Well, try imagining for a moment being a rural Texas rancher or farmer, and what building such a fence would mean to your property. Without even discussing any issues of noise, train elevation, or route paths, building a fence on either side of the pathway of this rail line would cut your property in half. Rural landowners have long become accustomed to having to deal with electric utilities and oil and gas companies wanting to run power lines or pipelines through their property. However, Mr. Workman told us that the big difference between these two situations and a high speed rail line is that most rural landowners can live with easements they give up for power companies or oil companies, because their livestock can walk below the power lines, and the pipelines are usually buried below ground. They can still use their tractors to till soil, they can still pick up hay, and overhead power lines and pipelines are usually not too much of an obstacle. In contrast, cutting property in half would turn a landowner’s life upside down.

As for city slickers such as ourselves, it was clear to me that Mr. Workman has been following the news and the internet chatter in Houston over the high speed rail issue. He correctly told us that it appeared to him that many Inner Loopsters in Houston were falling all over themselves with excitement over the project. However, when the prospect reared its head that their neighborhood might be in the cross hairs of the rail line’s path, they suddenly became NIMBYs — they still want the project, but want the rail line to run through other people’s neighborhoods and for rail terminals to be located outside their area of town.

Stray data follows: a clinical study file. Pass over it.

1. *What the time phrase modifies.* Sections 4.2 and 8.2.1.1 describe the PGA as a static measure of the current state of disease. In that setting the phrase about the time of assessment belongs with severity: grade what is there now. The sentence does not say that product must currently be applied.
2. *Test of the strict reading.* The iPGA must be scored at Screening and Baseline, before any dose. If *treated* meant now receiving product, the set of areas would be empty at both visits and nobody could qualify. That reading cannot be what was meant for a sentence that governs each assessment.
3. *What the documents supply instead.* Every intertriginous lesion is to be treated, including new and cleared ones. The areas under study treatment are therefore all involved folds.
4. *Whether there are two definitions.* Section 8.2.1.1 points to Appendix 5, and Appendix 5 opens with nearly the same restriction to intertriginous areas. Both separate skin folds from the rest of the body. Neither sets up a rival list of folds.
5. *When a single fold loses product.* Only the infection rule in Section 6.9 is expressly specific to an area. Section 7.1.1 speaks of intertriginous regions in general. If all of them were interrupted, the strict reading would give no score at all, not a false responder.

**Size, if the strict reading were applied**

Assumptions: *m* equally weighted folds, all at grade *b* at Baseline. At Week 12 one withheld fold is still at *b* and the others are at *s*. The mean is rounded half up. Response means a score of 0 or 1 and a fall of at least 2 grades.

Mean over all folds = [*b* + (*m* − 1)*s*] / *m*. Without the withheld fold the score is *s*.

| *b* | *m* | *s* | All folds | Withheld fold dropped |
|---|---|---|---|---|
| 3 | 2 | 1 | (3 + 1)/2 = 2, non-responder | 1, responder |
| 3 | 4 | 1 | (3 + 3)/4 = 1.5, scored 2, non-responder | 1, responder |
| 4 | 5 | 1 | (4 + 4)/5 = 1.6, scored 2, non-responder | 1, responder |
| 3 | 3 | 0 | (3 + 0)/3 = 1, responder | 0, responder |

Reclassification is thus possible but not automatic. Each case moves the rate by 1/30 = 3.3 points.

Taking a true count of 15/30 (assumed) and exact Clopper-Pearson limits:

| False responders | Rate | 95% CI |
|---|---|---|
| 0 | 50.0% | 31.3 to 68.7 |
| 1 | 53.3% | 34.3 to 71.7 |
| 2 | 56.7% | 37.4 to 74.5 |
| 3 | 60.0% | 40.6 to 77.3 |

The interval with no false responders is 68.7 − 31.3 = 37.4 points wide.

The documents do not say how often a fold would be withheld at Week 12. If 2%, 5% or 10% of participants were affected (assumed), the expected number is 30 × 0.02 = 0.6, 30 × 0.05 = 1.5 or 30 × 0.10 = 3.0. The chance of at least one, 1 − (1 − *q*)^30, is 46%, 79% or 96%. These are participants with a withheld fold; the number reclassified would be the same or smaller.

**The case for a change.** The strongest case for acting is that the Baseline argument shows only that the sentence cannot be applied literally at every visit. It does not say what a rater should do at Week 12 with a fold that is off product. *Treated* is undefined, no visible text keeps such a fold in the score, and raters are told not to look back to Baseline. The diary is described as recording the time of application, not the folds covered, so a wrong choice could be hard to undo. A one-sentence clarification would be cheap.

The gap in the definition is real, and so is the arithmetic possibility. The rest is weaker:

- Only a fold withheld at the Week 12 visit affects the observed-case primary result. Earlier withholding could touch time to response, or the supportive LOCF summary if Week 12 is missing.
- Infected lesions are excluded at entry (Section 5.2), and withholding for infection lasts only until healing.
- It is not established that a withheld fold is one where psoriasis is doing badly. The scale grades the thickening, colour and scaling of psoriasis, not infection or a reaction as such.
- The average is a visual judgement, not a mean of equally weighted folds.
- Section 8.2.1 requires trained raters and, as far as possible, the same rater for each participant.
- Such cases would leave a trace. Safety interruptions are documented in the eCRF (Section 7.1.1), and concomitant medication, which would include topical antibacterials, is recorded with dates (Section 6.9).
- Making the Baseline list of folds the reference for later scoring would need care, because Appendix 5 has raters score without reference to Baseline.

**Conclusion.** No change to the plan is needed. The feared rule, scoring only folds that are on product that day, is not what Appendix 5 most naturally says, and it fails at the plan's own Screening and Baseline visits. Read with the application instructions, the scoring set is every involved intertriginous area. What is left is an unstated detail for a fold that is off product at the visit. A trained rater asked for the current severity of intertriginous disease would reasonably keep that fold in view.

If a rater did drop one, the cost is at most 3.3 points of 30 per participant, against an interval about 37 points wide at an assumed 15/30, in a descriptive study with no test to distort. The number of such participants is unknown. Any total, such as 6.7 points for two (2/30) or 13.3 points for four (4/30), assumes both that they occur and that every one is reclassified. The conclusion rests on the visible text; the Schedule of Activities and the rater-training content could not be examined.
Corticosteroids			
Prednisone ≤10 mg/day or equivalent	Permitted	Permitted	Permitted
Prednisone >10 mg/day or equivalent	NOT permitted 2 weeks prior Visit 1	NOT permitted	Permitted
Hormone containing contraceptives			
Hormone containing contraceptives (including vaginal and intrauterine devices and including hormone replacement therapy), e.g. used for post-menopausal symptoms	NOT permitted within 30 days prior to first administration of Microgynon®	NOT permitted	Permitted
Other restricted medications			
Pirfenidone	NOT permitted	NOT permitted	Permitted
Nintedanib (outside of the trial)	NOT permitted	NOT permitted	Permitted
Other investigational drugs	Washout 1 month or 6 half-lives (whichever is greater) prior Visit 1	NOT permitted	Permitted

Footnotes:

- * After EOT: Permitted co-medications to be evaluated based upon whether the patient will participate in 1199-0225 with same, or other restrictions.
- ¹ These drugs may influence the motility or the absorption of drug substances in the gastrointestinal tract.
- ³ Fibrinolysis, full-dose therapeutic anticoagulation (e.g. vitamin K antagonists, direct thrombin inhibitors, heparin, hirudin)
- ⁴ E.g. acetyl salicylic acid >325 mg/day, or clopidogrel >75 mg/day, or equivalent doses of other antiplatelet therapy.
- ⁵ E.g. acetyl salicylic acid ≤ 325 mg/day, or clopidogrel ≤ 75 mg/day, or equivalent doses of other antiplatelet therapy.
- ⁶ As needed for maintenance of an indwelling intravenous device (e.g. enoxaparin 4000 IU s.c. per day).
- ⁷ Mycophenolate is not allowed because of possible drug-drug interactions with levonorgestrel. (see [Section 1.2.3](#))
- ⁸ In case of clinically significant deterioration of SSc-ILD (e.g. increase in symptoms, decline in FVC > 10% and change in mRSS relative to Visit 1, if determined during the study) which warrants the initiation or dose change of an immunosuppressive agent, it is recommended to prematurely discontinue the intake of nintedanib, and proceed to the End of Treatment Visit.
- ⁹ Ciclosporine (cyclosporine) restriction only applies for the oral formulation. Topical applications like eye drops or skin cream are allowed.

Mr. Workman commented that it seemed to him that some of the loudest support for high speed bull**** rail came from environmentalist types, who seemed to think that if this project took only one car off the road, then it was entirely justified. That statement was scary to contemplate.

The HSR route

As Mr. Workman continued his presentation, one of the points he brought up was that the projected route has not been settled, which is not what we may have been hearing in the media. Any proposed high speed rail route will need to be mostly straight. You can’t have a train that promoters are hoping will travel 200+ miles per hour going up and down a bunch of hills, or making many sharp turns. One of the routes that one might think would be a natural for a rail route would be right along the existing I-45 Interstate. However, the interstates were never even studied for traffic going over 140 miles per hour, much less 200 miles per hour. Moreover, eventually you do run into existing traffic, as you do if you run along a freight rail corridor. Recently, there was noise that a utility route had been chosen as the route, but Mr. Workman repeatedly stressed that no route has in fact yet been chosen.

See the Texans Against High Speed Rail’s webpage for proposed route maps.

The market for travel and project economics

As for the economics of the project, Workman told HPRA that the current market for travel between Houston and the Dallas / Fort Worth metroplex consists of some 18 million person trips per year by motor vehicle, with another 1.5 million annual trips being taken by Southwest Airlines between Love Field in Dallas and Hobby Airport in Houston. This works out to some 50,000 people per day traveling at least some stretch of the corridor by motor vehicle (albeit not necessarily the entire distance), while trips by air average some 4,100 passengers per day.